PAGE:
The purpose of this study was to investigate the host response to systemically administered lipid nanoparticles (NPs) encapsulating plasmid DNA (pDNA) in the spleen using a DNA microarray. As a model for NPs, we used a multifunctional envelope-type nano device (MEND). Microarray analysis revealed that 1,581 of the differentially expressed genes could be identified by polyethylene glycol (PEG)-unmodified NP using a threefold change relative to the control. As the result of PEGylation, the NP treatment resulted in the reduction in the expression of most of the genes. However, the expression of type I interferon (IFN) was specifically increased by PEGylation. Based on the microarray and a pathway analysis, we hypothesize that PEGylation inhibited the endosomal escape of NP, and extended the interaction of toll-like receptor-9 (TLR9) with CpG-DNA accompanied by the production of type I IFN. This hypothesis was tested by introducing a pH-sensitive fusogenic peptide, GALA, which enhances the endosomal escape of PEGylated NP. As expected, type I IFN was reduced and interleukin-6 (IL-6) remained at the baseline. These findings indicate that a carrier design based on microarray analysis and the manipulation of intracellular trafficking constitutes a rational strategy for reducing the host immune response to NPs.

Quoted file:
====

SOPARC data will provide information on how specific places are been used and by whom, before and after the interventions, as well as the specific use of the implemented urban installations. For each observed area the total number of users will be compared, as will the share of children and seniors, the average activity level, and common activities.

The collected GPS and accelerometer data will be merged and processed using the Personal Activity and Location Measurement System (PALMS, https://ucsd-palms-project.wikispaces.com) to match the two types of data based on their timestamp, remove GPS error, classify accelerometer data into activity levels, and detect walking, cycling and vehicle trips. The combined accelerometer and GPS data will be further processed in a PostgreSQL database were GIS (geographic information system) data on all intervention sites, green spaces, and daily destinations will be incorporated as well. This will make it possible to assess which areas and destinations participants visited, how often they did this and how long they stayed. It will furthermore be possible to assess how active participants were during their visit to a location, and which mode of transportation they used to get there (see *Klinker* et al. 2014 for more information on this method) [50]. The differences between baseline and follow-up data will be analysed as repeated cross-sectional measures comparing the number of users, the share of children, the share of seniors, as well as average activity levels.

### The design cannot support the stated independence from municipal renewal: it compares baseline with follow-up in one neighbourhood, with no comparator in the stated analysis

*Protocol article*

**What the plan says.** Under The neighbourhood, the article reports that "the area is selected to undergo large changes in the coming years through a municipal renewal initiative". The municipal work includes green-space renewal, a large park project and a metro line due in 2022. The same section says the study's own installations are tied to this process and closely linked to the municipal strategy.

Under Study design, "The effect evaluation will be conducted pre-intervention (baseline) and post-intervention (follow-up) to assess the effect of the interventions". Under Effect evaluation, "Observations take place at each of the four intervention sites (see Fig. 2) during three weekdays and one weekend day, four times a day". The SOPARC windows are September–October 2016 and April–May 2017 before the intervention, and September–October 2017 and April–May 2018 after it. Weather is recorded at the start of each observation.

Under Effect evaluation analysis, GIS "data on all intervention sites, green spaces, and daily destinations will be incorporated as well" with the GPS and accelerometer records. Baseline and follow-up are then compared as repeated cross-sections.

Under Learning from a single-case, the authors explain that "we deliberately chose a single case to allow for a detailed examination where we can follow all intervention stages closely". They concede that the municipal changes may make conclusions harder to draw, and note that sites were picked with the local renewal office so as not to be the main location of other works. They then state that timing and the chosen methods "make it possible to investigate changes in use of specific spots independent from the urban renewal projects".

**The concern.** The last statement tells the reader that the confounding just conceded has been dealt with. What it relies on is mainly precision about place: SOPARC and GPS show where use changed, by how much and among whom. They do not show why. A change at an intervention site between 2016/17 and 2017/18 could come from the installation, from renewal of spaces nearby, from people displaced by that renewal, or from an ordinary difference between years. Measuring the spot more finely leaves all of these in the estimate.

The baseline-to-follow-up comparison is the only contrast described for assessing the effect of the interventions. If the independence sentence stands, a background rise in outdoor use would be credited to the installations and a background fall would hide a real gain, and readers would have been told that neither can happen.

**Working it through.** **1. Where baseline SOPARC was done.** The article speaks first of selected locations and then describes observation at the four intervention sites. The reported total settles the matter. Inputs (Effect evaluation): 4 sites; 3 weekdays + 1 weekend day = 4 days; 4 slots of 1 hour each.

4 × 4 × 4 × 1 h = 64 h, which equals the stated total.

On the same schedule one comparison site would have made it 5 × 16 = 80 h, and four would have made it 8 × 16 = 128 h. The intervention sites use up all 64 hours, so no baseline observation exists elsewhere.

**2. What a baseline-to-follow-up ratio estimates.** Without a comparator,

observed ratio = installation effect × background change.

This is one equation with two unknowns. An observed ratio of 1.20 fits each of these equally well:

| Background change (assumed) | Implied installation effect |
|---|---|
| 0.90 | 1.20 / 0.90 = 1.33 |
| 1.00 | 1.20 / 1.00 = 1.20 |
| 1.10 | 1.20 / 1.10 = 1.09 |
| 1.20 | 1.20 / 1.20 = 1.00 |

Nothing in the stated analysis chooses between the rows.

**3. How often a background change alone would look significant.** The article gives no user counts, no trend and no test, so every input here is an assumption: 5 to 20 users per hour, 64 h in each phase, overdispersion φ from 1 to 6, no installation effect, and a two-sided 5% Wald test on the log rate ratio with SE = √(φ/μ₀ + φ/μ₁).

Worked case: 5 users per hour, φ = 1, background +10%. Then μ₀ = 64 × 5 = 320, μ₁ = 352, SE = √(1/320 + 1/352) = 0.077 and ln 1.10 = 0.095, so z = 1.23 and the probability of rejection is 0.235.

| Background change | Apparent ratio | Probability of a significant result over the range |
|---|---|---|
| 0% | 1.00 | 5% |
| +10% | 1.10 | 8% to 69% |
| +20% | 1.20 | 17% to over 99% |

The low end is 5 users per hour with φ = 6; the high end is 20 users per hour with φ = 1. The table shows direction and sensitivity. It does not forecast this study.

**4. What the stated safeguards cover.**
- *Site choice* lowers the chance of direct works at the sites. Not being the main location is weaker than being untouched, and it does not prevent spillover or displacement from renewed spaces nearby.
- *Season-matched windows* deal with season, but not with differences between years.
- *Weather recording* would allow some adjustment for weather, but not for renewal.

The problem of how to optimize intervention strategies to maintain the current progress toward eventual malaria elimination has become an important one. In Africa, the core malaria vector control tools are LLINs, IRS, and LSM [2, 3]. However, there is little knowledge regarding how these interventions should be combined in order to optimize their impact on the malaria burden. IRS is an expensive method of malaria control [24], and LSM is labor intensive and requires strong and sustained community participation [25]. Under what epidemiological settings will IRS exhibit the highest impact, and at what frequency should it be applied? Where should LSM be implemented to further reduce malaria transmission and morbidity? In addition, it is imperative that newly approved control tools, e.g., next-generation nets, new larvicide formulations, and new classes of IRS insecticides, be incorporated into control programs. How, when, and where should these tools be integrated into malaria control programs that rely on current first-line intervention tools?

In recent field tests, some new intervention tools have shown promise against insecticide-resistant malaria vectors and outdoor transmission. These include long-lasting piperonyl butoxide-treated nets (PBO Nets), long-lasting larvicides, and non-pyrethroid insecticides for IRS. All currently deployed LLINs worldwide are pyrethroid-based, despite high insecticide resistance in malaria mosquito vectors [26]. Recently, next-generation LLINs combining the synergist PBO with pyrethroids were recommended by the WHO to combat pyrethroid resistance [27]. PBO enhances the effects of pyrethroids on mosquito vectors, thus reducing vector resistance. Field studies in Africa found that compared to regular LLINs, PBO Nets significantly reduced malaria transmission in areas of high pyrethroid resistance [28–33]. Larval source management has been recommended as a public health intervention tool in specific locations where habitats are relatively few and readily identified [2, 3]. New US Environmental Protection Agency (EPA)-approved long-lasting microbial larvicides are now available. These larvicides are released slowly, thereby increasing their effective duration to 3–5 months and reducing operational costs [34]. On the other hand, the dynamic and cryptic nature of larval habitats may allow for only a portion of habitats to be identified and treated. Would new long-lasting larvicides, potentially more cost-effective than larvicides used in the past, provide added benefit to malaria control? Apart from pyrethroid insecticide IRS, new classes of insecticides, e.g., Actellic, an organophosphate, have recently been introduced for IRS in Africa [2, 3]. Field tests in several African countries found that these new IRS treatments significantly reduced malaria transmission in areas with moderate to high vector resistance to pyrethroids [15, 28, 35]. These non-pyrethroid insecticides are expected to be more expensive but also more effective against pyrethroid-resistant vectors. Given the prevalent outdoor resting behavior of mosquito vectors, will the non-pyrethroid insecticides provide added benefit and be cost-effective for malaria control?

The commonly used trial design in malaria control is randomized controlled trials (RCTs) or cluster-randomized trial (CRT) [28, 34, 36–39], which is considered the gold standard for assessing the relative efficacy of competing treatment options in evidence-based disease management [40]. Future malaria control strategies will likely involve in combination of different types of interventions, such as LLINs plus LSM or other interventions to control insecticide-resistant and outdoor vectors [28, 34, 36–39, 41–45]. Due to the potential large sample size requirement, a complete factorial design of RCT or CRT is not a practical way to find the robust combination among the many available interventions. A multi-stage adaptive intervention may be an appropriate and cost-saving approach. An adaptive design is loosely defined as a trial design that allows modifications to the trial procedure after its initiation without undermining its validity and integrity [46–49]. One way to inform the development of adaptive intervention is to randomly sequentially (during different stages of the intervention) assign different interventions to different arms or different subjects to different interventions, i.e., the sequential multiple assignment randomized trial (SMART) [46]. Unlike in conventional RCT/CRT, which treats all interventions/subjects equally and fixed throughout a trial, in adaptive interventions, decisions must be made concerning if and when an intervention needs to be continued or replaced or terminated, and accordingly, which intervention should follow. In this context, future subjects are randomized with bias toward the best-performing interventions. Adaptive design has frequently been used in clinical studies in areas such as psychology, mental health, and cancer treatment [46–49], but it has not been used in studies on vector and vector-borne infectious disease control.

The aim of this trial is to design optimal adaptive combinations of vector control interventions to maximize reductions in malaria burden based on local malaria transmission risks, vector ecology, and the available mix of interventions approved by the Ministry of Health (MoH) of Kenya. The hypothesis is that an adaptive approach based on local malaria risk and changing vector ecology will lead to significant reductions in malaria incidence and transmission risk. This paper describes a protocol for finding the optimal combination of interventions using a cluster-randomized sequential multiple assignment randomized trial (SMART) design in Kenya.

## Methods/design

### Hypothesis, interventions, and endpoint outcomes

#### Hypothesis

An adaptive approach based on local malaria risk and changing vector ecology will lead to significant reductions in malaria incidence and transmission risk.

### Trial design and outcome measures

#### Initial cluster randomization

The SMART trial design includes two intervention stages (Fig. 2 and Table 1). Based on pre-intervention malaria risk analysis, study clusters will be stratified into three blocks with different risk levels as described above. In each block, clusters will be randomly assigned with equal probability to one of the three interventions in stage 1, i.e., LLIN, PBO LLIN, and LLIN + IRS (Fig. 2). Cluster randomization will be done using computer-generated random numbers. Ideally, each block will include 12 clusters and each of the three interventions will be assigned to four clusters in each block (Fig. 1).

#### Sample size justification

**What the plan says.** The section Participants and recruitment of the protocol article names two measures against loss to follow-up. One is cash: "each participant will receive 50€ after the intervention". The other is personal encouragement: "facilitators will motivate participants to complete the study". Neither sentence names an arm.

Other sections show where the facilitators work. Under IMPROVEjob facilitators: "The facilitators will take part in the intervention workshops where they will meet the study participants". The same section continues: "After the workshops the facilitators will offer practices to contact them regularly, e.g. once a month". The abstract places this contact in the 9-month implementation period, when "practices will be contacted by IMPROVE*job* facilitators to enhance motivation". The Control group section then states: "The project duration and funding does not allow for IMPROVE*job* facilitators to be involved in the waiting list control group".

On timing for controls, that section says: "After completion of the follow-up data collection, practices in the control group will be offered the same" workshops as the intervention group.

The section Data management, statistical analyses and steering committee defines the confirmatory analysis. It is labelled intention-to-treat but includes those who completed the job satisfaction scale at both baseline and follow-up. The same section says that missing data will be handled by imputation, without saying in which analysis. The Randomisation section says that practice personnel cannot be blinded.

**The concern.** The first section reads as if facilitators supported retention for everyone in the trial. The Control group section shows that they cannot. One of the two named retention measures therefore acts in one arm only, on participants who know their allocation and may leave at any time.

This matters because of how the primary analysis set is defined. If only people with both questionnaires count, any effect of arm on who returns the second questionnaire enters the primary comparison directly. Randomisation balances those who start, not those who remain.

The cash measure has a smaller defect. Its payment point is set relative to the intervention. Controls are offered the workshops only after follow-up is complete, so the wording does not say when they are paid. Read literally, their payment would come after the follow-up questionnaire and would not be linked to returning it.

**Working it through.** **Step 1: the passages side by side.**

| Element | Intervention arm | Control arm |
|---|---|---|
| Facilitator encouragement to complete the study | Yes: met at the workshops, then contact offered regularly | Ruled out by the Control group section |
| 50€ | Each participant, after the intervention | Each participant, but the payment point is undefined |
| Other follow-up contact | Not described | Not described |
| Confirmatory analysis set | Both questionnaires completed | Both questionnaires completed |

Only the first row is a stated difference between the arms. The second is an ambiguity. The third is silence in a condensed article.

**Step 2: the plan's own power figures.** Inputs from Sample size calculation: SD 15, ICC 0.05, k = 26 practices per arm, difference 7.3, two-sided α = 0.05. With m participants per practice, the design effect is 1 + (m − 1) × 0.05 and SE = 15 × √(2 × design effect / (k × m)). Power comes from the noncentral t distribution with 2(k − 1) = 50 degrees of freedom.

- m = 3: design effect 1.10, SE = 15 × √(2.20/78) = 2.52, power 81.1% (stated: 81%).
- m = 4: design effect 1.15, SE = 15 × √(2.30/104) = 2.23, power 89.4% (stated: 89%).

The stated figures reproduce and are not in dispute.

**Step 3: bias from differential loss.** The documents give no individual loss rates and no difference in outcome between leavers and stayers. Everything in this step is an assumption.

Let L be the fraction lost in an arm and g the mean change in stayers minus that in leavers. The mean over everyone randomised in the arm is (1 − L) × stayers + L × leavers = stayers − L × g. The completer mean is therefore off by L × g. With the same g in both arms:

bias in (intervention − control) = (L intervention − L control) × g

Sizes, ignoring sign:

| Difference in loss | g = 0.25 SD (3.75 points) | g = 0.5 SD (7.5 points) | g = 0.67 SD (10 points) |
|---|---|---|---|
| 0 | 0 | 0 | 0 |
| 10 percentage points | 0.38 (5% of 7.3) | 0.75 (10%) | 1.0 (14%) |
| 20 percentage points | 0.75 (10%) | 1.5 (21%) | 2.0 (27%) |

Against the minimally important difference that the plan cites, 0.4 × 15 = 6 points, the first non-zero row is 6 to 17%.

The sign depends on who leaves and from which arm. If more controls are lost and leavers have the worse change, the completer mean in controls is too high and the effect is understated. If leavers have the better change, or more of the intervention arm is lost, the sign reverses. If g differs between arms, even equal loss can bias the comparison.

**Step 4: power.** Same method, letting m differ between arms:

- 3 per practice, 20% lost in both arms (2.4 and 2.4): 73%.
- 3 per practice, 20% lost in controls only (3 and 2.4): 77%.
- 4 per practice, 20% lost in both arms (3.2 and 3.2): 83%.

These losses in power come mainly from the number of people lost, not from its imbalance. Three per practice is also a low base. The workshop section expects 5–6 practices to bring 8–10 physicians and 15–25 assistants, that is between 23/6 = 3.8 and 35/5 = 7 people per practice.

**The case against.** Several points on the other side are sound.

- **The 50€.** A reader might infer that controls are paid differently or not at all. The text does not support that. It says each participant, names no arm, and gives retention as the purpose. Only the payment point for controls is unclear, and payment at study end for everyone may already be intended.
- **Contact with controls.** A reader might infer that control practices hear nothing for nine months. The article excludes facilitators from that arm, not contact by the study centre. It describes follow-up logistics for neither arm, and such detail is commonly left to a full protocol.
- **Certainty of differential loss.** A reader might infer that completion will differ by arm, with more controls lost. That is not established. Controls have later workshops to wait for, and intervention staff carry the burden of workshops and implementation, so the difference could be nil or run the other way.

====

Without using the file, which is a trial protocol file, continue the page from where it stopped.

All Science Journal Classification (ASJC) codes
- Molecular Medicine
- Molecular Biology
- Drug Discovery